Note the similarities to the panentheism of recent science-faith writers like Peacocke, the idea of God evolving with his universe as seen in Open Theism (which however has quietly jettisoned the obvious corollary that God, like the universe, started off completely unevolved), and the assumption, carried over into Darwin’s thought, that evolution is about inevitable progress. Modern evolutionary theory having dispensed with the idea that evolution goes anywhere, a modern evolutionary theology would need to accept the likelihood that God is as likely to devolve as to realize his “fate” in eternal becoming.
It was at this time in the history of ideas that the ideal of human “originality” and even the word “creativity” came into vogue. Humans have always done new things, but it may surprise us, living still in a basically Romantic culture, that as a virtue it is as recent as the shift from unity and permanence to diversity and change at the end of the eighteenth century. Chaucer or Shakepeare were content to tell old tales in new ways. Now more than ever, originality has become an end in itself, over and above any actual need for improvement. I mention this particularly as I try to draw together some of these strands about the changing fashions in human thought and apply them to the origins issue as it stands now.
Popular theistic evolution, as I have often complained, keeps its core philosophical ideas well in the Nebulosphere. But one recurring strand (in distinction to Creationism or ID) is the strong echo of Leibniz’s deistic idea that “God governs the universe by natural law”. But this somehow has to sit with the apparently opposite idea that “God is mightily hands on”.
It seems that natural law is conceived as capable of executing God’s will in some detail. Indeed, much of the polemic of TE writing from John Polkinghorne to BioLogos is about the “spontaneity” and “creativity” in nature itself, having been given its freedom to progress towards its true being by God. So Nature, too, embodies the Romantic “originality” imperative. That freedom, as far as one can pin it down concretely, refers, rather anticlimactically, actually only to chance contingency operating alongside law. Note, however, how the attractiveness of such a view of nature is entirely founded on Romanticism’s ultimately Platonic concept of diversity and self-realization, rather than on anything found in historical Christian doctrine.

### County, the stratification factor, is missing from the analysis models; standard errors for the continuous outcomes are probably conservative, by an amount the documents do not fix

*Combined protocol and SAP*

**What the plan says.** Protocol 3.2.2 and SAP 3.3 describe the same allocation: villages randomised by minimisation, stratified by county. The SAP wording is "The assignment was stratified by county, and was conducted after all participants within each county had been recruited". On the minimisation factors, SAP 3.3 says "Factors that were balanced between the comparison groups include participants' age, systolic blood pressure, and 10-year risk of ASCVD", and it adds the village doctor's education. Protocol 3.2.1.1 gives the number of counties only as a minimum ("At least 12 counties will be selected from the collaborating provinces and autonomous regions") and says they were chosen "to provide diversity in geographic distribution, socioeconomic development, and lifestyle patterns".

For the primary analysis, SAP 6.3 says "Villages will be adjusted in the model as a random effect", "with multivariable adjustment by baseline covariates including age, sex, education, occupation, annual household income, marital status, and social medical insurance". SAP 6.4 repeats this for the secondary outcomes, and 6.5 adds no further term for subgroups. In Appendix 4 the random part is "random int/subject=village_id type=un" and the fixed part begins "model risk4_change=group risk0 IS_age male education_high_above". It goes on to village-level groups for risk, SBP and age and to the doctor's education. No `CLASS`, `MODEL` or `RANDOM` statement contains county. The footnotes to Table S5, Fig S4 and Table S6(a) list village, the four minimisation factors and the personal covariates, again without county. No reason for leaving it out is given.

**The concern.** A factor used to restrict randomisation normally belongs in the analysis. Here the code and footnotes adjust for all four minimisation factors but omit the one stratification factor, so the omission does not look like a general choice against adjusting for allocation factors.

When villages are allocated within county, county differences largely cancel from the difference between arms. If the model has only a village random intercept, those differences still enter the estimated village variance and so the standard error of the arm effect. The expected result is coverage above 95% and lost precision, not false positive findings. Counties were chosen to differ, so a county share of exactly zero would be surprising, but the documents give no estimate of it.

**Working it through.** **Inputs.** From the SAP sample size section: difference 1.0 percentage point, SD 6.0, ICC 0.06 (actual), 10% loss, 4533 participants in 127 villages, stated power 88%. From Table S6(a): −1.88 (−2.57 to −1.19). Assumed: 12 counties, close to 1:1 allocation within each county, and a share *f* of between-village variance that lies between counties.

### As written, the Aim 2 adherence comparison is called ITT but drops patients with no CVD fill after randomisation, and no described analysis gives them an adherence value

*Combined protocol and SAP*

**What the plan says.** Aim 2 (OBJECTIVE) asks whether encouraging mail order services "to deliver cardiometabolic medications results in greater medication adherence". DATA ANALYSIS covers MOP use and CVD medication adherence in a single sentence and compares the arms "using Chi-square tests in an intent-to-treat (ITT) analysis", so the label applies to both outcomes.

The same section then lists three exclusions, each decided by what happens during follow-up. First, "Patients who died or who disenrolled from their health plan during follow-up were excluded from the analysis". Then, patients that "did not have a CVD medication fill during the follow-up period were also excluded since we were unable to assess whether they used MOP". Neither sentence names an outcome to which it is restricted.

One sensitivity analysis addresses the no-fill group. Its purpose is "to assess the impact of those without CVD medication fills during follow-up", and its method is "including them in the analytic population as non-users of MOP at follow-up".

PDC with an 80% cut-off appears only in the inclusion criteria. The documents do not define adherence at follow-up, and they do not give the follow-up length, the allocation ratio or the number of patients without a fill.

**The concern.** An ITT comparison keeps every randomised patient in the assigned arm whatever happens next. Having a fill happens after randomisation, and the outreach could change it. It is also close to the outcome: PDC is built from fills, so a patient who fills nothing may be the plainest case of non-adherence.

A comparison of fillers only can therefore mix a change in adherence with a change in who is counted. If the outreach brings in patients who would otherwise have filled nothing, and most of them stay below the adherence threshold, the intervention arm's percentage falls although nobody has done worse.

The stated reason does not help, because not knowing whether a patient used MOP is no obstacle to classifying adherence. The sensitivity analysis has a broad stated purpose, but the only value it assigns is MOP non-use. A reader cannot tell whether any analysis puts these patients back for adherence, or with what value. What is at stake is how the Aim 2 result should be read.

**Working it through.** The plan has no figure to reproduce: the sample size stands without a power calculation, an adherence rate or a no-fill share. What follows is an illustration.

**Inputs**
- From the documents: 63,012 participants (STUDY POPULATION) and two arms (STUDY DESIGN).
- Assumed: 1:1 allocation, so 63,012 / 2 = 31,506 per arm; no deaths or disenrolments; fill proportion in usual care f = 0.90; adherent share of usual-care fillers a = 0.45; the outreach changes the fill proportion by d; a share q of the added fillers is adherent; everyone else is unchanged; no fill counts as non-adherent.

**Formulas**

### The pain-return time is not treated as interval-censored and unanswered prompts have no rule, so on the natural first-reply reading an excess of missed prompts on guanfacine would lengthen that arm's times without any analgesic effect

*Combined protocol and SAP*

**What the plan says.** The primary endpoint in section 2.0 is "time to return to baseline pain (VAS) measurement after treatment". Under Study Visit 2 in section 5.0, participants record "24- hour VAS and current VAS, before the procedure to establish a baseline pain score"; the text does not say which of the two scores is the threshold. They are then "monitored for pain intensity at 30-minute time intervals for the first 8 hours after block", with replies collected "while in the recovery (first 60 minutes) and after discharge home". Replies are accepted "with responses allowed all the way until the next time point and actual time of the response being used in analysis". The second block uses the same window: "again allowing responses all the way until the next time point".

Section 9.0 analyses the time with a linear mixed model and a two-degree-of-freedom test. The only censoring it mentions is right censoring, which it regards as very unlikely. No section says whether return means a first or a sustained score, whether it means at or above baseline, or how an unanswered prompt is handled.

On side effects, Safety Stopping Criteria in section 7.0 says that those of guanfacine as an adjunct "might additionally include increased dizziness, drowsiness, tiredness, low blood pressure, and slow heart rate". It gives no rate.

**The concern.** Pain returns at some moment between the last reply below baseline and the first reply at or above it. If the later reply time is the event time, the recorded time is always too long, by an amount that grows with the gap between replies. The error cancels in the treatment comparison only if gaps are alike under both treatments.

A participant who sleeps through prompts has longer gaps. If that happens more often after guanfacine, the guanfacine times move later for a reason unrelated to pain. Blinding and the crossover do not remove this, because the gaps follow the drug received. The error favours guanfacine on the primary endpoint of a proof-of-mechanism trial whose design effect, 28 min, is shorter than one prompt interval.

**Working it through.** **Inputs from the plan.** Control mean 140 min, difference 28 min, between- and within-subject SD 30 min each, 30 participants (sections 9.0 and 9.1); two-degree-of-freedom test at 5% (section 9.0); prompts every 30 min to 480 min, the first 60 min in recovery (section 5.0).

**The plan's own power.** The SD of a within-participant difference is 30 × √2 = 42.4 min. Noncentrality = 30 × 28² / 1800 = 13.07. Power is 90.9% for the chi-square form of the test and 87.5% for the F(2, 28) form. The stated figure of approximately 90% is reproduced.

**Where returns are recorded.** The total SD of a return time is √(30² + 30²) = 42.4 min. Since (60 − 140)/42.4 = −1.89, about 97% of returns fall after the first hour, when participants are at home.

But in that context, even the conceptual treatment of God’s underlying law is a very particular and relatively recent understanding of the role of law. In my opening anecdote, the humour lies in the apocryphal town clerk’s managing to subvert a law designed to provide general constraints for the City of Liverpool (or Birmingham) in order to procure a personal outcome. British law is not intended for that. For TEs to suggest that natural laws could ensure individual outcomes such as the evolution of mankind is to seek to apply laws of general governance to specific cases. Law is the wrong tool for such a job.
In fact it would seem that the way TEs see “law” in relation to a “free creation” is thoroughly modern and democratic – laws in nature, like laws in society, are seen to provide broad limitations that enable the maximum possible individual liberty.
But a few centuries ago that was not the understanding of law at all. To Plato, just laws were the means by which good men, through complying with them, learned to emulate the good character of the lawgiver. And that’s very similar to the concept of torah in the Bible, which surely should govern Christian understanding: Mosaic laws were not general boundaries within which original and creative people could realize their potential. Rather they were the teaching of God which, through constant meditation, Israelites could come into in communion with God, or indeed become like him.
So, it seems to me, what we see in much of the modern attempt to reconcile science to Christianity is a failure to see how much of the agenda doesn’t come from the creation itself, nor the Word of God, but from the mishmash of garbled ideas that have percolated through to our modern worldview from the wildly varying fashions that have formed Western thought over the last few centuries. Many of these ideas appear self-evidently true to me as much as anybody else, until I see their history and notice the alternatives. But how is one, somehow, to rise above mere fashion in thought and approach closer to truth both in scientific philosophy and in theology?
Larry Norman sang:
Don’t ask me for the answers, I’ve only got one
That a man leaves his darkness when he follows the Son.
That’s true, but maybe leaves more loopholes than is desirable. Perhaps I prefer this word of the prophet Isaiah:
To the law and to the testimony! if they speak not according to this word, surely there is no morning for them.